Example #8 – Paul and Silas in Thessalonica (Acts 17:1-9). Right after Paul and Silas left Philippi, having experience mob violence there, “they traveled through Amphipolis and Apollonia and came to Thessalonica, where there was a Jewish synagogue” (Acts 17:1). Luke informs us, “As usual, Paul went to the synagogue, and on three Sabbath days reasoned with them from the Scriptures, explaining and showing that the Messiah had to suffer and rise from the dead, saying: ‘This Jesus I am proclaiming to you is the Messiah’” (Acts 17:2-3). Paul’s teaching was having a positive impact, and “some of them were persuaded and joined Paul and Silas, including a great number of God-fearing Greeks, as well as a number of the leading women” (Acts 17:4).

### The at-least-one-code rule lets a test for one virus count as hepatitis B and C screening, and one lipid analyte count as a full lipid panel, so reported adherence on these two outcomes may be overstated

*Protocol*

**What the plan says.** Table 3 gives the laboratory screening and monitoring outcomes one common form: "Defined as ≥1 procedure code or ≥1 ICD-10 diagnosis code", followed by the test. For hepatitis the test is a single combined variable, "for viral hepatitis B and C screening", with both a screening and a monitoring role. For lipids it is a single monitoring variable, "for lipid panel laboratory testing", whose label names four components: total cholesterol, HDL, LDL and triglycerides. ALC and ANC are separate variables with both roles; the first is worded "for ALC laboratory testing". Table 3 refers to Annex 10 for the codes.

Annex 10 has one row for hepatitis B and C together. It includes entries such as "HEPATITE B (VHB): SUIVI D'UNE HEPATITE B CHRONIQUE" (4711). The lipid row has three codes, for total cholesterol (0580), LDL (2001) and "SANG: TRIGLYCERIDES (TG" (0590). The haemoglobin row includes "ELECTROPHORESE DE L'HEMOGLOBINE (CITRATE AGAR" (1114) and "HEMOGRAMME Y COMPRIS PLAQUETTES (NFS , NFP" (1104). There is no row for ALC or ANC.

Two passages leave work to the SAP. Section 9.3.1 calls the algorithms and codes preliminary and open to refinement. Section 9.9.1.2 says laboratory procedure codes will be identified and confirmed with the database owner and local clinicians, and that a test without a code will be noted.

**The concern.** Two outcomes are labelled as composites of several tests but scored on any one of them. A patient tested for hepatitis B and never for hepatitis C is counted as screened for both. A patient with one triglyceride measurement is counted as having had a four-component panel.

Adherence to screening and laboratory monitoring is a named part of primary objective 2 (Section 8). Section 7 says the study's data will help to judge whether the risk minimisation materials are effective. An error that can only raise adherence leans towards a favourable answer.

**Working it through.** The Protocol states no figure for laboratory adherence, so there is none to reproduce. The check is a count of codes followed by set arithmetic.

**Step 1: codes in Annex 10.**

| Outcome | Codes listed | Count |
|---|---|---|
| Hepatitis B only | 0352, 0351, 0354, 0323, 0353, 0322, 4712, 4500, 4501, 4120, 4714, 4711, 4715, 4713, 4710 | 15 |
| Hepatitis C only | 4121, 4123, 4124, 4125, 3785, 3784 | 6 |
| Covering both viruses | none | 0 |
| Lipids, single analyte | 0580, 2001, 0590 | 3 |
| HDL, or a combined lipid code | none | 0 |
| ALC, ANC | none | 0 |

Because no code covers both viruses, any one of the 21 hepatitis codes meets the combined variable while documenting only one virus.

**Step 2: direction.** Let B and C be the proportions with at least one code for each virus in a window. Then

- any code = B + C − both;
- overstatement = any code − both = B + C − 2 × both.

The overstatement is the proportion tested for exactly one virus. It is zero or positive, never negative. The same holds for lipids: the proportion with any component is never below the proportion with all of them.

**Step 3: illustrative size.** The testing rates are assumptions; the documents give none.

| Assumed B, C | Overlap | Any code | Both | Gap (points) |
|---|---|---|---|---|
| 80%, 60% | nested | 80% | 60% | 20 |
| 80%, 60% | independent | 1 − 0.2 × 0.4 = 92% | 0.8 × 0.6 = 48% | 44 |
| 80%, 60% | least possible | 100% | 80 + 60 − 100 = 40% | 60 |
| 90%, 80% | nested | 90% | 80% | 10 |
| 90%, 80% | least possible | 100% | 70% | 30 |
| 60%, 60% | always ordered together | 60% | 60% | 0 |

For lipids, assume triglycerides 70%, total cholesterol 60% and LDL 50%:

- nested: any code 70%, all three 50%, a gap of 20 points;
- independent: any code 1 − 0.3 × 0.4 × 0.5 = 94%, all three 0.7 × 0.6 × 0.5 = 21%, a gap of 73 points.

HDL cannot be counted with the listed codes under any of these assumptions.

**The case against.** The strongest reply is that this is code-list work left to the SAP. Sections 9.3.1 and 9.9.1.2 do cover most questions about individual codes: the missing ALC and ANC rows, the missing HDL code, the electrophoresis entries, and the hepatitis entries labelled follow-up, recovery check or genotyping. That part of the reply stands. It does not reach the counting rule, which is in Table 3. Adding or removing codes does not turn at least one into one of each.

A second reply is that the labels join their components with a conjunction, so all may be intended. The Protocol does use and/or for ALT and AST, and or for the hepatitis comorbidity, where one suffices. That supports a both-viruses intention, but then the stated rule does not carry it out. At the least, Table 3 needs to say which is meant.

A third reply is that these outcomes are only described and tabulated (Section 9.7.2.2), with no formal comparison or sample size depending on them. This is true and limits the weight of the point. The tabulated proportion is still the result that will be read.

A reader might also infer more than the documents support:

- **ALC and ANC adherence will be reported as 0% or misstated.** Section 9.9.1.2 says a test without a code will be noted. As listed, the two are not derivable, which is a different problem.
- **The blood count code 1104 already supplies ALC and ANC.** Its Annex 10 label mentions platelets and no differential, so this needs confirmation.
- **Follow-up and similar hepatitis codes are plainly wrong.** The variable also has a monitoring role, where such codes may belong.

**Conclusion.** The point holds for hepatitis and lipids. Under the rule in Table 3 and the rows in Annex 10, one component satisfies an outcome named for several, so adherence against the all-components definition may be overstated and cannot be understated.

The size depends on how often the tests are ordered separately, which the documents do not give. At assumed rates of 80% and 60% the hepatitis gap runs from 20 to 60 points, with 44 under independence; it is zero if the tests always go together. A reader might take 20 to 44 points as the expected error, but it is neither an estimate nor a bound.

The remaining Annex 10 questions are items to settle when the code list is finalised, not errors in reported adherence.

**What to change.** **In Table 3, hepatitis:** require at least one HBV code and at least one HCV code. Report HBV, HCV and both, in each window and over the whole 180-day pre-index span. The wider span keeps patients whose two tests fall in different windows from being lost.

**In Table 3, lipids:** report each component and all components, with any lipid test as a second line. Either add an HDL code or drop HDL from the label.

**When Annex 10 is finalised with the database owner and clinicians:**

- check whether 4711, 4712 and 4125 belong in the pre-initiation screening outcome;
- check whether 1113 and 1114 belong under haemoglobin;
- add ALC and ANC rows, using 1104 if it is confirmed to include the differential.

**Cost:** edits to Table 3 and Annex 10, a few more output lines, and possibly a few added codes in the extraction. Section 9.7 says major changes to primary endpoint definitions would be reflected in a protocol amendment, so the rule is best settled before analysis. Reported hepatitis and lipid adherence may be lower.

Some of the unbelieving Jews in the synagogue felt threatened by Paul’s success in persuading people to turn to Christ and they “became jealous” (Acts 17:5a). Being motivated by sinful jealousy, “they brought together some scoundrels from the marketplace, formed a mob, and started a riot in the city” (Acts 17:5b). A mob translates the Greek verb ὀχλοποιέω ochlopoieo, a hapax legomenon, which literally means “making or getting a crowd.” These Jewish synagogue leaders operated with intentionality as they picked scoundrels (πονηρός poneros – wicked, evil, degenerate men) with the sole intention of starting “a riot in the city.” A riot translates the Greek verb θορυβέω thorubeo, which means to “throw into disorder…disturb, agitate”